Of course, holes can also be trapped at the interface in corresponding hole traps, and will then recombine with electrons after the gate is switched back to its positive level. As this double action is repeated, it causes a net current flow from the source and drain regions into the substrate. The magnitude of this current will depend on the frequency of the transitions, density of electron and hole interface traps, and the carrier emission time constants. With the assumption that the trap distribution in energy consists of a continuum of mutually noninteracting levels, the following equation for the trapped electron density as function of the time and energy can be written.
ne (Ete,t)=neO (Ete) * exp (-t/τ(Ete))(1)
τ(Ete)=(vσe Nc)-1 * exp (Ete /kt),(2)
ne (Ete,t)=Density of filled electron traps per eV as a function of energy and time (cm-2 eV-1)
neo (Ete)=Density of filled electron traps per eV at time t=0 (cm-2 eV-1)
τ(Ete)=Trap emission time constant as a function of trap energy level of electrons measured from a corresponding band (eV)
v=Electron thermal velocity (cm*s-1)
Nc=Density of states in a conduction band (cm-3)
kT=Thermal energy (eV)
σe =Electron capture cross section (cm2)
The total number of electrons remaining trapped after time t, termed Nte (t), will then be obtained by integration over all possible energy states within the energy band gap: ##EQU1## The total current, considering also a similar expression for holes, will be:
1r =fg *q *Ag *(Nte (te)+N th (th)),(4)
fg=Gate clocking frequency (s-1),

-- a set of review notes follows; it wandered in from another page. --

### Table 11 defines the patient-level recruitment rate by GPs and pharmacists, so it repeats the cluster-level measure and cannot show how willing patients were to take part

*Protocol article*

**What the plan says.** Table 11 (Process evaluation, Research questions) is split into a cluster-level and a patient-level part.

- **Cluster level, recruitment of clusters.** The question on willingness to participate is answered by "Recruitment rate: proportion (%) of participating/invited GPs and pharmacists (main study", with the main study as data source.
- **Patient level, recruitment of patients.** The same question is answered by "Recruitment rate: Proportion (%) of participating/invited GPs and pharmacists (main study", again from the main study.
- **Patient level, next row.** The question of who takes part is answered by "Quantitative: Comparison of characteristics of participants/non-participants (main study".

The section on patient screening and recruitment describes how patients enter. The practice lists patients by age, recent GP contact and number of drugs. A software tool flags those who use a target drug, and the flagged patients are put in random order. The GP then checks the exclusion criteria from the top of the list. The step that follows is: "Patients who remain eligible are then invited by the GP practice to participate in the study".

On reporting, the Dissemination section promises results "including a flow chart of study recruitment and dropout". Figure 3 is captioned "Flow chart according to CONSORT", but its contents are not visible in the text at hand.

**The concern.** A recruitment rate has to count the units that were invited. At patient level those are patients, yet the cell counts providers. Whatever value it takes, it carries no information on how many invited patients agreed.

q=Electron charge (coulomb),
Ag =Charge reduction gate area (cm2),
Nte (t) or Nth (t)=Density of filled electron or hole traps as a function of time (cm-2).
It is assumed that a certain time t=te and t=th is necessary to accomplish the transition from the positive level to the negative level and vice versa. It is also assumed that the recombination occurs within times negligible compared to te and th. The recombination will cause emission of a phonon as the most likely candidate; however, if the probability of photon emission is not zero, the resulting photon will be of sufficiently low energy that a reabsorption in the silicon, and thus generation of new electron-hole pair, will not occur.
In the charge pumping operation described above, the surface trap recombination mechanism removes electrons supplied from the source and drain regions. This is directly analogous to the elimination of electrons which are generated optically by imaging devices. Eliminated electrons can also be generated by other means, for example X-ray or gamma rays incident on the CCD devices.
A typical energy band diagram for a buried-channel device structure is shown in FIG. 7A, wherein:
Vg =gate bias
V sub=substrate bias,
Eth or Ete =Trap energy level of holes or electrons measured from a corresponding band (eV)
Xox =oxide thickness,
Xm =Distance of potential energy minimum from the interface (cm), and
Xd =Depletion width.